Some just wouldn't stop working

By Stephen Barr and Bill McAllister
Thursday, March 3, 2011; 12:24 PM

From The Washington Post archives

Published: November 20, 1995, Monday, Final Edition

They were the phantoms of the Great Government Shutdown.

When federal offices closed last week, numerous white-collar employees sent home on furlough stuffed their briefcases and bags with files from the in-box, figuring they could take a project or two home and, at the least, work in peace and quiet. Other employees supposedly on furlough were sneaking into their offices, apparently so they could meet upcoming deadlines at work.

Said one furloughed worker: "We were told not to fall down the stairs if you come to work," presumably because injuries would not be covered by insurance. He, like others interviewed, asked not to be identified.

Supervisors were instructed not to put pressure on anyone to complete their work, he said. Even so, many of his furloughed colleagues were showing up in the office.

This is, after all, Washington, where virtually everyone hates to miss work. Work is status, work is power, and everyone likes to think he or she is essential.

But work by any employee on furlough because of a shutdown has been deemed illegal. The 19th century Anti-Deficiency Act forbids agency managers to accept volunteer labor or other services. Violators can be punished with a $ 5,000 fine, imprisoned for not more than two years, or both.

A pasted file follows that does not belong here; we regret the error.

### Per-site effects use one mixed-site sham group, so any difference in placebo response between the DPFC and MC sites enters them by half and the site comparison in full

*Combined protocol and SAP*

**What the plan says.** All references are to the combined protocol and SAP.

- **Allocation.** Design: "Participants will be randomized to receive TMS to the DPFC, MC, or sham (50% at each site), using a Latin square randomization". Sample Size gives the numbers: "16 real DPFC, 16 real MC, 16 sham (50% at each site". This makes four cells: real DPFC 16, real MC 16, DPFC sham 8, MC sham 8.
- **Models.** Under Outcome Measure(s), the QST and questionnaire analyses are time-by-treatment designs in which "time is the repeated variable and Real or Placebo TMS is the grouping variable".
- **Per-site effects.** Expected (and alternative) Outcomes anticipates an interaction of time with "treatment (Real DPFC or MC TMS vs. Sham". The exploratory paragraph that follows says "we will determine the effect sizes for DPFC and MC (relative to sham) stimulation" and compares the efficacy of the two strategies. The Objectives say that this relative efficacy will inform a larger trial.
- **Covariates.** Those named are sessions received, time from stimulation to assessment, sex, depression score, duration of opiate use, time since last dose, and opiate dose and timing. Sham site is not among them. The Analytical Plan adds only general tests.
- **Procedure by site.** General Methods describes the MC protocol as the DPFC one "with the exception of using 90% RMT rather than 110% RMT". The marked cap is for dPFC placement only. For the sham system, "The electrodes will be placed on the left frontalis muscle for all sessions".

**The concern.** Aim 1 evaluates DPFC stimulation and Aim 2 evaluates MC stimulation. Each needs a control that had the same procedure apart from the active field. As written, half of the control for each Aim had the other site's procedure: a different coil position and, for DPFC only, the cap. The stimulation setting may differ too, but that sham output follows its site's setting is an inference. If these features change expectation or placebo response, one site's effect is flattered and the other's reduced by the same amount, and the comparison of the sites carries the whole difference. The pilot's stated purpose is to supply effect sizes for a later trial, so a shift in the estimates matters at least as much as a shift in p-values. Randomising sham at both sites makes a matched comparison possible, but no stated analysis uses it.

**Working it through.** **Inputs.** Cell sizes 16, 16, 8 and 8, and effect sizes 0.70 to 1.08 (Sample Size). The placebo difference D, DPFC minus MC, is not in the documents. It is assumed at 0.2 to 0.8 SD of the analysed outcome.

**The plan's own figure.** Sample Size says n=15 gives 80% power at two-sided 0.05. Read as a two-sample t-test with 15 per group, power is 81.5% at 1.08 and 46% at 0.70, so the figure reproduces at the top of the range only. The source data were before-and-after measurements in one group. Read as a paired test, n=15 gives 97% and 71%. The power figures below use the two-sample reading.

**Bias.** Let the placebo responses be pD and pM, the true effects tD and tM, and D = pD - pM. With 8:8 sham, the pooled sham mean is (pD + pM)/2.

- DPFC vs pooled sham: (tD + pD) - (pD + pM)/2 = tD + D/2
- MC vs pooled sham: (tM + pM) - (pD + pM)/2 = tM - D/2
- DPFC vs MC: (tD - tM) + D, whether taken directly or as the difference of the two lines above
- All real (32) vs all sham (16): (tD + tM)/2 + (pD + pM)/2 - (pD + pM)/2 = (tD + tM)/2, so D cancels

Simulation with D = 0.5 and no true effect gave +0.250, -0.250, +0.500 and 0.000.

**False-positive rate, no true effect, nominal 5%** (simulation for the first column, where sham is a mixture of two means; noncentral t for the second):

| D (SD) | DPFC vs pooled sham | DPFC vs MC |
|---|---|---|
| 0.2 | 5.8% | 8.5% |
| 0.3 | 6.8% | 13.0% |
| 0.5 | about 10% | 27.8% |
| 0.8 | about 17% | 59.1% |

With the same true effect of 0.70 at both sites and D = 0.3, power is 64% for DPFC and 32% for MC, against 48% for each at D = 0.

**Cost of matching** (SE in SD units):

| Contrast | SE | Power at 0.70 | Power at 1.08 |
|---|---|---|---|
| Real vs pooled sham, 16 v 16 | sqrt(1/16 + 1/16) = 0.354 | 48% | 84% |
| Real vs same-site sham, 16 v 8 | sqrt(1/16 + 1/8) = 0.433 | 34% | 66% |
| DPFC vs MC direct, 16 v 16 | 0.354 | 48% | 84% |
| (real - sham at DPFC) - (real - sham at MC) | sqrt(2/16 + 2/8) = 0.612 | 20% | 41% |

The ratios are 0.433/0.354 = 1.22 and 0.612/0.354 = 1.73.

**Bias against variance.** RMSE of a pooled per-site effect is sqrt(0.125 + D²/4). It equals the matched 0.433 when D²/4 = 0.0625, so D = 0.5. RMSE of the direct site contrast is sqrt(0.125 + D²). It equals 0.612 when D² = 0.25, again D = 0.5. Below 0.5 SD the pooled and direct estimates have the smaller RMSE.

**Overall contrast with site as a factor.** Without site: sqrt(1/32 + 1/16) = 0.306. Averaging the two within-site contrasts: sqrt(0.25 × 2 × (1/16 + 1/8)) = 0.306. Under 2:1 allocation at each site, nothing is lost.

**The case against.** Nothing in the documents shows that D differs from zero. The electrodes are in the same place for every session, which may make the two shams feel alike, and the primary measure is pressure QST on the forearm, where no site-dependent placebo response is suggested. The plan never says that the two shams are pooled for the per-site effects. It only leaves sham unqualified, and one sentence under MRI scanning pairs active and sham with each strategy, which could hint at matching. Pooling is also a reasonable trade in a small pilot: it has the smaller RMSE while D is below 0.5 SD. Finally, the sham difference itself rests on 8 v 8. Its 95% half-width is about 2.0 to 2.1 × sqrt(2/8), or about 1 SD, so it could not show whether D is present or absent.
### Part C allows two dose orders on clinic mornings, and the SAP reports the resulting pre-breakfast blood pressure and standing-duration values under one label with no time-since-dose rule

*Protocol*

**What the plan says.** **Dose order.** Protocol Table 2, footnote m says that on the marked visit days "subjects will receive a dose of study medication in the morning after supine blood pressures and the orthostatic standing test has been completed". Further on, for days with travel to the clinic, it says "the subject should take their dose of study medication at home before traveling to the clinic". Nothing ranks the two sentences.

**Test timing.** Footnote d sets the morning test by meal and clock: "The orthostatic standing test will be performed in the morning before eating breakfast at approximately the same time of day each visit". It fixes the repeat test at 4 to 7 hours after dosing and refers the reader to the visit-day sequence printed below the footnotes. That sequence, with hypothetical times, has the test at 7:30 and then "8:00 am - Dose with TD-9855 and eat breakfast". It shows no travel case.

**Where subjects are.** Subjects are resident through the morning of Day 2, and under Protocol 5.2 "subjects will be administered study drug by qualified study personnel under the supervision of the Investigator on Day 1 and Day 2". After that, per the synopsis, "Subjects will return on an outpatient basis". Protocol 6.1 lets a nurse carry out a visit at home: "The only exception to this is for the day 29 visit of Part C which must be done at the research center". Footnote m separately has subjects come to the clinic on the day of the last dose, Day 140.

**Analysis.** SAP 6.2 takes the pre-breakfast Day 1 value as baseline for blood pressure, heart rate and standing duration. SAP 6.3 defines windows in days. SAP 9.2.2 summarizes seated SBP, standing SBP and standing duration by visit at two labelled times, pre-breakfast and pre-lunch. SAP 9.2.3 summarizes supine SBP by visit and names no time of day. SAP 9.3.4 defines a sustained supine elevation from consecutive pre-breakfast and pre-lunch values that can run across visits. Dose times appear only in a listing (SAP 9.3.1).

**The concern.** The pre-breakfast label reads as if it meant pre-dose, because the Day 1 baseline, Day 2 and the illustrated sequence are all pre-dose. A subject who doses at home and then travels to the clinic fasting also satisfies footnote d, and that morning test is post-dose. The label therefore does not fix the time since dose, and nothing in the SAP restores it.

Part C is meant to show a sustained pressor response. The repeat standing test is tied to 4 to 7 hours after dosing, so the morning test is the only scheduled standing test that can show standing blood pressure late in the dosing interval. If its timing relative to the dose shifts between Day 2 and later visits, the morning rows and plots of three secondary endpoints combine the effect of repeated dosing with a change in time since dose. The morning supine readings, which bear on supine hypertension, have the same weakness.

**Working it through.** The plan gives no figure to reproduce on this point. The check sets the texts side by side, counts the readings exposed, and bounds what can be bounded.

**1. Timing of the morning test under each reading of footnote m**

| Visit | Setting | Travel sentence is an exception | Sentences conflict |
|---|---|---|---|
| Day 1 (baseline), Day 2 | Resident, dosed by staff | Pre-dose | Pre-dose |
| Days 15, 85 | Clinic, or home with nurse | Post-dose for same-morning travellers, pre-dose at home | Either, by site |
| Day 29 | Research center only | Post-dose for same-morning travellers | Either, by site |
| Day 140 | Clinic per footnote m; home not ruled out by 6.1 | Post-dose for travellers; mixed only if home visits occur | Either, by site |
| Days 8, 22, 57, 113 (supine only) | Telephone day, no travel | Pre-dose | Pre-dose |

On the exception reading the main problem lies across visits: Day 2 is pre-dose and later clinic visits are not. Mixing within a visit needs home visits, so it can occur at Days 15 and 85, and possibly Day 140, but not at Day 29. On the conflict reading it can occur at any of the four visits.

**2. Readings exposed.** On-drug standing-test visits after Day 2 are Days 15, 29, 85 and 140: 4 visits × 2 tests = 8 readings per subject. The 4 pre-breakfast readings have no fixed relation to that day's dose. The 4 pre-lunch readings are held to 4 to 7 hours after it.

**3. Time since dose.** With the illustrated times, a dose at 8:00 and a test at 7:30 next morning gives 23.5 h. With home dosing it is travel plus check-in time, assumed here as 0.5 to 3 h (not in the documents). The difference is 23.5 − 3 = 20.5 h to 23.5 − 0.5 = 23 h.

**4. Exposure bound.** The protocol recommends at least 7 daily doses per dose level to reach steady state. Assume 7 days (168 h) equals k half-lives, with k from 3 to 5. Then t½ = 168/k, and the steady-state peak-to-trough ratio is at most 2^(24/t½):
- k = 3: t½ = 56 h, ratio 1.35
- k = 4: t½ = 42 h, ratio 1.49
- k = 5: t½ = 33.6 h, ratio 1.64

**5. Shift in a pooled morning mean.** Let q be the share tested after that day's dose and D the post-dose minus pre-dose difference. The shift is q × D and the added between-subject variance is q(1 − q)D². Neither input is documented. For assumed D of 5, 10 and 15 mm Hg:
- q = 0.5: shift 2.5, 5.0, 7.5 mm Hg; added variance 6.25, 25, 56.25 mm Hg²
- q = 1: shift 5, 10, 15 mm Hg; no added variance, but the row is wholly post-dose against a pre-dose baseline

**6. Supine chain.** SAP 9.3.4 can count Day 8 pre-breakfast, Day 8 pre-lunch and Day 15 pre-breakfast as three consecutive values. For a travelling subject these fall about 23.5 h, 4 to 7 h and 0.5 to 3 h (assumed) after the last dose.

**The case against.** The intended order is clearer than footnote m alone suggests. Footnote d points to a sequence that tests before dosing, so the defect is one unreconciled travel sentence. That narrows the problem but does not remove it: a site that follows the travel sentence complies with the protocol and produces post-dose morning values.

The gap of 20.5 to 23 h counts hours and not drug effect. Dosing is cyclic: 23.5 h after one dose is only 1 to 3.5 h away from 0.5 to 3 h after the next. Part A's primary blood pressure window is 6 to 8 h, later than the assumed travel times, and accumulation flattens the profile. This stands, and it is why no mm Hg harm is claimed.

Unlike other federal workers, employees at the White House were permitted to volunteer during a shutdown. But at a price.

White House volunteers would have their salary changed to zero, which carries "substantial consequences," as a White House memo explained. A zero salary meant the White House workers would: lose their health insurance and life insurance; lose the prospect of any back pay that Congress might grant furloughed workers; and cease accruing sick leave and vacation time.

Still, many among the rank and file wanted to work. Last week, a public affairs officer at one agency, bored with filling out graduate school applications, went to his office to sit in on an interview that a senior official was giving to a newspaper reporter.

"They told me I could be arrested or something," he said, "but I was going nuts. I got my car worked on. I made some calls. But I was going crazy," especially because his agency is fighting for survival in Congress.

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